“Balibar may accept the frameworks and language of really existing capitalism, but he does so in order to pull at their threads and to refocus critique upon tired concepts. But a revolutionary fervour (although this too does not escape theorizing) runs throughout these essays […] It is Balibar’s persuasive analysis of who counts as a citizen and who does not, and who is granted rights and who must take them another way, that makes these essays.”—Radical Philosophy

“Balibar may accept the frameworks and language of really existing capitalism, but he does so in order to pull at their threads and to refocus critique upon tired concepts. But a revolutionary fervour (although this too does not escape theorizing) runs throughout these essays […] It is Balibar’s persuasive analysis of who counts as a citizen and who does not, and who is granted rights and who must take them another way, that makes these essays.”—Radical Philosophy

“Balibar may accept the frameworks and language of really existing capitalism, but he does so in order to pull at their threads and to refocus critique upon tired concepts. But a revolutionary fervour (although this too does not escape theorizing) runs throughout these essays […] It is Balibar’s persuasive analysis of who counts as a citizen and who does not, and who is granted rights and who must take them another way, that makes these essays.”—Radical Philosophy

“Balibar may accept the frameworks and language of really existing capitalism, but he does so in order to pull at their threads and to refocus critique upon tired concepts. But a revolutionary fervour (although this too does not escape theorizing) runs throughout these essays […] It is Balibar’s persuasive analysis of who counts as a citizen and who does not, and who is granted rights and who must take them another way, that makes these essays.”—Radical Philosophy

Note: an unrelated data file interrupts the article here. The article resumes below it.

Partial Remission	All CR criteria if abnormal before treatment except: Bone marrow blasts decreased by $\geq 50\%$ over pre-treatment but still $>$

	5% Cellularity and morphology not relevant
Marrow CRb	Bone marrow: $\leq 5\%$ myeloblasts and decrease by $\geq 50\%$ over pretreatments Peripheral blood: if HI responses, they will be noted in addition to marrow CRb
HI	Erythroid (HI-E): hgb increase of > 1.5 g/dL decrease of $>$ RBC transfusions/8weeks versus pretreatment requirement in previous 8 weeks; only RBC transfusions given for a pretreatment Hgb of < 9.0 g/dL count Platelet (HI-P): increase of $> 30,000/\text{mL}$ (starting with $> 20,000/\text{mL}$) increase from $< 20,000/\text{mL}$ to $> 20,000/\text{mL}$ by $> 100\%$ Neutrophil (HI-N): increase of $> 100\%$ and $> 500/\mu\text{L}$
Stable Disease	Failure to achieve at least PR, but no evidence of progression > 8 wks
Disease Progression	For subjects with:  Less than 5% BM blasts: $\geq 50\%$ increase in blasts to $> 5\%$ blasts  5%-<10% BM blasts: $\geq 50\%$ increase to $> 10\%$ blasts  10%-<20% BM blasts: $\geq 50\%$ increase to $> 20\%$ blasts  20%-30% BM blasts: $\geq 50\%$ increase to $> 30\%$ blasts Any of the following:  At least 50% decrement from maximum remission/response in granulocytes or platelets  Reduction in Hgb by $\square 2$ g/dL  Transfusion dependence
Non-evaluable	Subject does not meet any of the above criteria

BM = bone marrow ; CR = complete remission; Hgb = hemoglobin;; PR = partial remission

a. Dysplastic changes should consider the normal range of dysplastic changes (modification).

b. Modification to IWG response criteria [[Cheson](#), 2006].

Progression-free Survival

“Balibar may accept the frameworks and language of really existing capitalism, but he does so in order to pull at their threads and to refocus critique upon tired concepts. But a revolutionary fervour (although this too does not escape theorizing) runs throughout these essays […] It is Balibar’s persuasive analysis of who counts as a citizen and who does not, and who is granted rights and who must take them another way, that makes these essays.”—Radical Philosophy

“Balibar may accept the frameworks and language of really existing capitalism, but he does so in order to pull at their threads and to refocus critique upon tired concepts. But a revolutionary fervour (although this too does not escape theorizing) runs throughout these essays […] It is Balibar’s persuasive analysis of who counts as a citizen and who does not, and who is granted rights and who must take them another way, that makes these essays.”—Radical Philosophy

“Balibar may accept the frameworks and language of really existing capitalism, but he does so in order to pull at their threads and to refocus critique upon tired concepts. But a revolutionary fervour (although this too does not escape theorizing) runs throughout these essays […] It is Balibar’s persuasive analysis of who counts as a citizen and who does not, and who is granted rights and who must take them another way, that makes these essays.”—Radical Philosophy